Nokia has launched its Network Exposure Platform (NEP), which is supposed to expand and simplify the number of APIs available to operators, their partners, and customer channels.

Nokia says NEP is the first implementation of the GSMA Operator Platform, described as ‘a standard that operators look to for operational guidance and reflects the telco industry’s need for solutions that satisfy the requirements of an array of API models.’

It will support Linux Foundation CAMARA APIs, TM Forum Open APIs, edge-based APIs, and other APIs designed to connect networks to a broader B2B ecosystem. The platform integrates with the kit vendor’s existing Network as Code platform and developer portal, a cloud-based platform set up to connect service provider networks with application developers.

NEP is also supposed to work closely with Nokia Network Exposure Function (NEF), another API-exposure product, again based on 3GPP specifications. NEF provides ‘a process for interfacing with well-defined functions in the core network’ and also enables something called API mashups, meaning a combination of multiple APIs from different core functions into more simplified APIs, which are supposedly easier to integrate.

Existing Nokia NEF customers can upgrade to a combined NEF and NEP solution to simplify their API ecosystem, so goes the acronym-heavy pitch.

“Exposing and simplifying access to 5G and 4G network capabilities for channels connecting developers requires a sustained and collaborative effort by all industry players on a variety of technical fronts,” said Shkumbin Hamiti, Head of Network Monetization Platform, Cloud and Network Services at Nokia. “Nokia NEP is another meaningful part in that work of enabling operators to organize, control, and secure the way their networks integrate into developer ecosystems and platforms; and driving choice and flexibility for creating new use cases and value for the end customers.”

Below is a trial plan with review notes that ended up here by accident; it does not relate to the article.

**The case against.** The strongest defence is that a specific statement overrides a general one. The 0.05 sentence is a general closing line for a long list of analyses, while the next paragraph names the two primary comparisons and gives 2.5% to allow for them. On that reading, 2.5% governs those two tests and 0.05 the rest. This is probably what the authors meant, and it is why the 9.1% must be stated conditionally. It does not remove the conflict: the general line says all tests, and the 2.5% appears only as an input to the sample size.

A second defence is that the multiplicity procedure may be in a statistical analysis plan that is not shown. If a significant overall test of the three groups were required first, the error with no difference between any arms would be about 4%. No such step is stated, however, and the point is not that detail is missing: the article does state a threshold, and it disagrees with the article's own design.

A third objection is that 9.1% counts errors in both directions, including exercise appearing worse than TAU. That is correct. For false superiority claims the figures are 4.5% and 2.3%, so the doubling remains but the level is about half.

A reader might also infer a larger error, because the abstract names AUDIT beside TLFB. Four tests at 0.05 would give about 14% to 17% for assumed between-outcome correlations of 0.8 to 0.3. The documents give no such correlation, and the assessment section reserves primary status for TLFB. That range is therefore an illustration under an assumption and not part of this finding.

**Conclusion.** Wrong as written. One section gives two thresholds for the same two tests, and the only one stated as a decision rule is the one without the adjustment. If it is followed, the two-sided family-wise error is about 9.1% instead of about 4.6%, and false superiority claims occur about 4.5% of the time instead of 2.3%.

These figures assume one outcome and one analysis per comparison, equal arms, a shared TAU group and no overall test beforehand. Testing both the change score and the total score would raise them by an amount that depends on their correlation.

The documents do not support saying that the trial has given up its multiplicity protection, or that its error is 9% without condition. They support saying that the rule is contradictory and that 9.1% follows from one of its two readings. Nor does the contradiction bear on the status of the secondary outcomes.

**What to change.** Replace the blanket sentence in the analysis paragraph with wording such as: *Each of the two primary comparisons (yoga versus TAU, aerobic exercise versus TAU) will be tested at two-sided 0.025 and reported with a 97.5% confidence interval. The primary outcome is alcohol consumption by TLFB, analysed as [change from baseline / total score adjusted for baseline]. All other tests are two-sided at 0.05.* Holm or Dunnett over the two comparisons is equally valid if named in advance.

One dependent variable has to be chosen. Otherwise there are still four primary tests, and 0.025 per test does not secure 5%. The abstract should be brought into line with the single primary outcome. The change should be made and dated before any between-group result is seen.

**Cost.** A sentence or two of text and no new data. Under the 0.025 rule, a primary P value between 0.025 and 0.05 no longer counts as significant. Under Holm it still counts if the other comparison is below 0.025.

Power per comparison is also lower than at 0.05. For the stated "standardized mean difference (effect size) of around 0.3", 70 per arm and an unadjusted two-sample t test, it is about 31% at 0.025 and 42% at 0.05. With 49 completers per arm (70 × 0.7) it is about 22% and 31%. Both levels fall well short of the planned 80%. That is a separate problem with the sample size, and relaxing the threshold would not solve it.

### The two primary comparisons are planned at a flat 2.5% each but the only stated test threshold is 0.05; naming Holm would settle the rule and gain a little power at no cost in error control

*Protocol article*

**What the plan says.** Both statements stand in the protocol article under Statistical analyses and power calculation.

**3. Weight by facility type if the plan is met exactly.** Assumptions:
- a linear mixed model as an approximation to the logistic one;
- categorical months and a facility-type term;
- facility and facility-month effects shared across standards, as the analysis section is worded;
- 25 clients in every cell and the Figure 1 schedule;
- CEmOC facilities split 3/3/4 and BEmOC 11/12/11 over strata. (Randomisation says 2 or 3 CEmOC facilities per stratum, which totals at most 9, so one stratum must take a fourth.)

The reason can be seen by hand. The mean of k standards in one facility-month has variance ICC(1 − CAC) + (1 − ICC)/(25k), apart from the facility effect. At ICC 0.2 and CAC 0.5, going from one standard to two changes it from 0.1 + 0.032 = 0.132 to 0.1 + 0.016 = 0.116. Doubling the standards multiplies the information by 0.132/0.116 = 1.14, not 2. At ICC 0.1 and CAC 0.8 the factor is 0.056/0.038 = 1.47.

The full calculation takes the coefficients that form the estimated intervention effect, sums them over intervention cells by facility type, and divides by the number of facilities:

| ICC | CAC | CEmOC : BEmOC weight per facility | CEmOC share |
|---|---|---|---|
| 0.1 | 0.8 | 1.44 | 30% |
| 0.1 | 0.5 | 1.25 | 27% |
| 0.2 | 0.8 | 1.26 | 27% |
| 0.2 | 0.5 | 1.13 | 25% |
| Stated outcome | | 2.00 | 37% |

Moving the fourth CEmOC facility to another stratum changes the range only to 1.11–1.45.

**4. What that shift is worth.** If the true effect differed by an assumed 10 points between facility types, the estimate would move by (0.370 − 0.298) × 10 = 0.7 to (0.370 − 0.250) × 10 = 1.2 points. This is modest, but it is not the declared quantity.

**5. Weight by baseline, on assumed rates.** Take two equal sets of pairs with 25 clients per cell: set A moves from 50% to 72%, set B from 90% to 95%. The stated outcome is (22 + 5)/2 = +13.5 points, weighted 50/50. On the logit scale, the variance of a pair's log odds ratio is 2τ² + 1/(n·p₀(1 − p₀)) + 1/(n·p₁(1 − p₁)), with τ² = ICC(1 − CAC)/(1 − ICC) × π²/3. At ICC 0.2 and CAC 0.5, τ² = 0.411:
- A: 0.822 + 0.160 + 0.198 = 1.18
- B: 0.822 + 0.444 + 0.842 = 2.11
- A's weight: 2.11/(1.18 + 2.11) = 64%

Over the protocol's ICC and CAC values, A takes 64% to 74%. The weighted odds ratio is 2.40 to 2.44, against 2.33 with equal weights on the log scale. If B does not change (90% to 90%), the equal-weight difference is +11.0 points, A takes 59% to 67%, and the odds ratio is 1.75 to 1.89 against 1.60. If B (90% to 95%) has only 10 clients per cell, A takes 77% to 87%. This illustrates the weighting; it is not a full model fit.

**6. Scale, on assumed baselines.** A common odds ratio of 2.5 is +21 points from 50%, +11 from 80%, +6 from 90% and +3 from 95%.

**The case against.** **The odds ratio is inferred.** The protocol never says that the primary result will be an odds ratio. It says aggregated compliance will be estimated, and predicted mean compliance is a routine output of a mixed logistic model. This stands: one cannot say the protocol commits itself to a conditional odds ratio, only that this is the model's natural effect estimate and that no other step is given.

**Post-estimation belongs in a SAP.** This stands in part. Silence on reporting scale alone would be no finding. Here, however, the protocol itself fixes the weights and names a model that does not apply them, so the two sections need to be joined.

Amy Cameron, Research Director at STL Partners added: “Standardisation of APIs and aggregation across telcos will be crucial to scaling the network API opportunity. Alongside development of their own direct models for API monetisation, in order to drive initial developer engagement and adoption of network APIs, telcos must work towards a more federated approach with their peers and technology partners/aggregators. Nokia NEP can help telcos achieve this with tools to organise, control, and secure the way their networks integrate to developer ecosystems and platforms, ensuring choice and flexibility for customers in creating new network exposure use cases.”

So it’s a little tricky to parse the exact relationship between all these platforms, but essentially this is another mechanism for Nokia to provide access to APIs for operators, with the angle that it is supposed to simplify access and unify with some other levers already in play.

Nokia describes the general potential of APIs as providing ‘access to deep functionality and data within networks; allowing application developers to utilize those network capabilities to build new use cases for their customers.’

Indeed, the process of opening up networks and allowing for new functionality has long been promised as the thing that might provide some new novel use cases for 5G and in the process generate some new revenue opportunities for telcos – many of whom are vocal about the difficulty to recoup the costs of setting up 5G networks based on existing business models.

There’s isn’t a great deal to shout about on that front as yet, but perhaps as the ecosystem evolves with platforms like this, something will emerge that gives the industry that API shaped jolt it’s looking for.

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